Generally, people like to see a hero succeed. It’s a truly satisfying moment when the hero beats the villain, escapes the burning building, and saves the world. However, sometimes, the story ends on a bittersweet note. The hero saves the day, but at the cost of their own life. This instance is rarer for obvious reasons. It’s a bit depressing to see the hero not get that big reward after going through so much adversity. We naturally want to see the hero succeed and live to tell the tale. However, sometimes, having the hero die can make a story all the more powerful. Sometimes, having the hero die can make or break a story.
Here are four films that didn’t do that, and why they could’ve been great had they killed off the hero. And considering we’re dealing with movie endings be warned that there will be a lot of spoilers ahead. You have been warned.
4. Star Trek Into Darkness
A lot has been said of the sequel to JJ Abram’s reboot of the Star Trek franchise. Most of it having to do with the fact that it feels like a crappy cover version of Star Trek II: The Wrath of Khan. Some of the arguments for this are more than understandable. Having Zachary Quinto shout out “KHHHAAAAANNN!” was definitely one of the most pathetic attempts to bank on the nostalgia people have for the original film. However, it goes much more deeper than that. What made Star Trek Into Darkness such a disappointment, at least to me, was the fact that it had all the workings of being a great film on its own while also borrowing from the source material that inspired it.
The movie attempts to focus on the fact that Kirk is a pretty rubbish captain. He’s parking starships in oceans, breaking the Prime Directive, and nearly getting his crew killed. This is understandable considering the fact that he was given the keys to Starfleet’s flagship just after getting reprimanded for cheating on a test. The man didn’t even finish his courses at the academy and he’s been put into a position reserved for only the most highly trained in Starfleet. The film cleverly acknowledges this and tries to take it somewhere, but ultimately fails to make this theme hit us with the impact it needed. And it’s because they didn’t kill Kirk when they should have.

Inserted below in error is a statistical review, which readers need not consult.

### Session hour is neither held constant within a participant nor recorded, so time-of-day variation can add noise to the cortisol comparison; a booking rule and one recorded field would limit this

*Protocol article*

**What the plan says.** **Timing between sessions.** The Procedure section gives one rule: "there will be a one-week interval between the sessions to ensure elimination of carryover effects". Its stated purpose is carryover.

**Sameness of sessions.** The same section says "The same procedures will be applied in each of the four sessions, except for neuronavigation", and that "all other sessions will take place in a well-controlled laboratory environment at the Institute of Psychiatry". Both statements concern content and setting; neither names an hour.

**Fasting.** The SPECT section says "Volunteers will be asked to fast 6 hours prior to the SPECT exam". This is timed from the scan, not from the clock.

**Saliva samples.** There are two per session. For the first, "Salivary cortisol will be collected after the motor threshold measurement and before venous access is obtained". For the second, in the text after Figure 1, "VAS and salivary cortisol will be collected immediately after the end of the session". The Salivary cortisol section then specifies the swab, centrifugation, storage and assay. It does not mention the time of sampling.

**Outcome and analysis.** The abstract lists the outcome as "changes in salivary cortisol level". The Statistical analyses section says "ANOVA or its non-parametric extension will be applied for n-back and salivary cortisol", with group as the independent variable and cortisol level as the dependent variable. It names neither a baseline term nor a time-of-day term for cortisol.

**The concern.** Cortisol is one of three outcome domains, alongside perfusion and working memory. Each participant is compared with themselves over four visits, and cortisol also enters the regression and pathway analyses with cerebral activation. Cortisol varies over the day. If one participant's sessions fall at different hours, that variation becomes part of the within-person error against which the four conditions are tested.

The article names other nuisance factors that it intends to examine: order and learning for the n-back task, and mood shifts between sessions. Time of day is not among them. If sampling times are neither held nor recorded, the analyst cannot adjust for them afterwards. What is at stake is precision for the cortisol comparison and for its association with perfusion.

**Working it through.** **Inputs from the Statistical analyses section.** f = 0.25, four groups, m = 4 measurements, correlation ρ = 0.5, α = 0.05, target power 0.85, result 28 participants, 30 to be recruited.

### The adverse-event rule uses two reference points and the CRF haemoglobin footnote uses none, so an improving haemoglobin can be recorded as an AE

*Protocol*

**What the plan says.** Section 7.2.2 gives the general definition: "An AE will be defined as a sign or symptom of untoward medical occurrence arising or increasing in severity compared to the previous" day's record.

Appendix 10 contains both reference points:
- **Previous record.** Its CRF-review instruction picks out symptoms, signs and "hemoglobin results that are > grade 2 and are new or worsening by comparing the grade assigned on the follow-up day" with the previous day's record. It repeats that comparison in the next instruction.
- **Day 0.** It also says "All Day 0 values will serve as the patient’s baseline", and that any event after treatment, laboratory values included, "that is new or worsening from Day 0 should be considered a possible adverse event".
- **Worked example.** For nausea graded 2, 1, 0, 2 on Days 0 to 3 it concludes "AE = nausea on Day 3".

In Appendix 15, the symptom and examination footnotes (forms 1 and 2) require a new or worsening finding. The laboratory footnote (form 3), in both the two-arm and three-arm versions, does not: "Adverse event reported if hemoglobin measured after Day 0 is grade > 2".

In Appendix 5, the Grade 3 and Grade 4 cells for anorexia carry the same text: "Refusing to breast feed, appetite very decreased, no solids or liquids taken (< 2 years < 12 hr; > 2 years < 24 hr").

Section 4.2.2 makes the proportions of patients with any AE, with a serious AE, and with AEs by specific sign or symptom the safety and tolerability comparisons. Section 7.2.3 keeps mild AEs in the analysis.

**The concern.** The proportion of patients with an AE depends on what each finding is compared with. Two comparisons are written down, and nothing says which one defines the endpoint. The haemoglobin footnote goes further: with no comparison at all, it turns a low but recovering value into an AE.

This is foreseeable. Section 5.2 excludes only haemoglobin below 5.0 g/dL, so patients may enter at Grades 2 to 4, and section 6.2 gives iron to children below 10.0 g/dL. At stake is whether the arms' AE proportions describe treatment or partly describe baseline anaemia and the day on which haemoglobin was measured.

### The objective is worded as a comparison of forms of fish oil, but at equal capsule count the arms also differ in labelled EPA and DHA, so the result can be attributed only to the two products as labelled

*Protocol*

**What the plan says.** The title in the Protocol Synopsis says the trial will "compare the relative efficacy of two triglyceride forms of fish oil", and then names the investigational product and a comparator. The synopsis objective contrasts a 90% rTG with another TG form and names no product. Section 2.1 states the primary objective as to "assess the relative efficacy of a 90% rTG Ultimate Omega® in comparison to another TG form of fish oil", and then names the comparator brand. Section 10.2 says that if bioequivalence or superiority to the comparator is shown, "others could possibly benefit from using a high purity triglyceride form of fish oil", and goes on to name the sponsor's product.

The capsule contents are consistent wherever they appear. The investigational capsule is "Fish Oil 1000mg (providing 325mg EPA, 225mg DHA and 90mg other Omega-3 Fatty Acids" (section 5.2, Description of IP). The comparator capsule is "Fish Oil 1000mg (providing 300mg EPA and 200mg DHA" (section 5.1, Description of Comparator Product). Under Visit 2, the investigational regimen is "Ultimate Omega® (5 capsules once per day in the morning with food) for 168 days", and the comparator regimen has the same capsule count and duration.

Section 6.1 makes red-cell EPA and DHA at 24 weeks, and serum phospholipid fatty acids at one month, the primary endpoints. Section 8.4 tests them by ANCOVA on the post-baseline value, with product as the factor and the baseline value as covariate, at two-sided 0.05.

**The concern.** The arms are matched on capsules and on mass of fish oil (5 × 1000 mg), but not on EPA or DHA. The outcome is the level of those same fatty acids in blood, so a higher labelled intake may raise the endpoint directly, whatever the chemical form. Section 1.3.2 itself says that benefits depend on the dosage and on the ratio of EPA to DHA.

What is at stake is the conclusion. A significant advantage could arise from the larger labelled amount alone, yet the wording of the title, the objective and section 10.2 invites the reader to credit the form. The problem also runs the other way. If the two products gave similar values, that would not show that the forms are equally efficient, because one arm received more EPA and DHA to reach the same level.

The Ending We Got
After going up against Khanberbatch and his superpowered warship, the Enterprise is careening towards Earth with no power to get it flying again. Kirk, in a moment that mirrors Spock’s sacrifice at the end of Wrath of Khan, sacrifices his life to fix the warp core and save his ship and crew. Only to be resurrected five minutes later because this version of Khan has the blood of that cheerleader from Heroes. He’s learned his lesson on being a great captain, and all is well with the universe.
The Ending We Could Have Had
Essentially the same ending, except with one major difference: Khan escapes. Kirk makes the ultimate sacrifice to save his crew, and becomes the captain he was always destined to be, but there’s no magic reset button to save him. Spock doesn’t pull a Liam Neeson on Khan’s ass, and there’s no magic blood for Bones to save Kirk. And before someone snaps at me for overlooking the 70 or so superhumans they have on ice I suggest this be tweaked so that Khan gets away with them. An explanation could be that he woke them up so they could help him fly the super-ship. That way there’s no need for the ship to have that feature of being able to be piloted by one person, because that sounds like a really stupid function for a warship to have.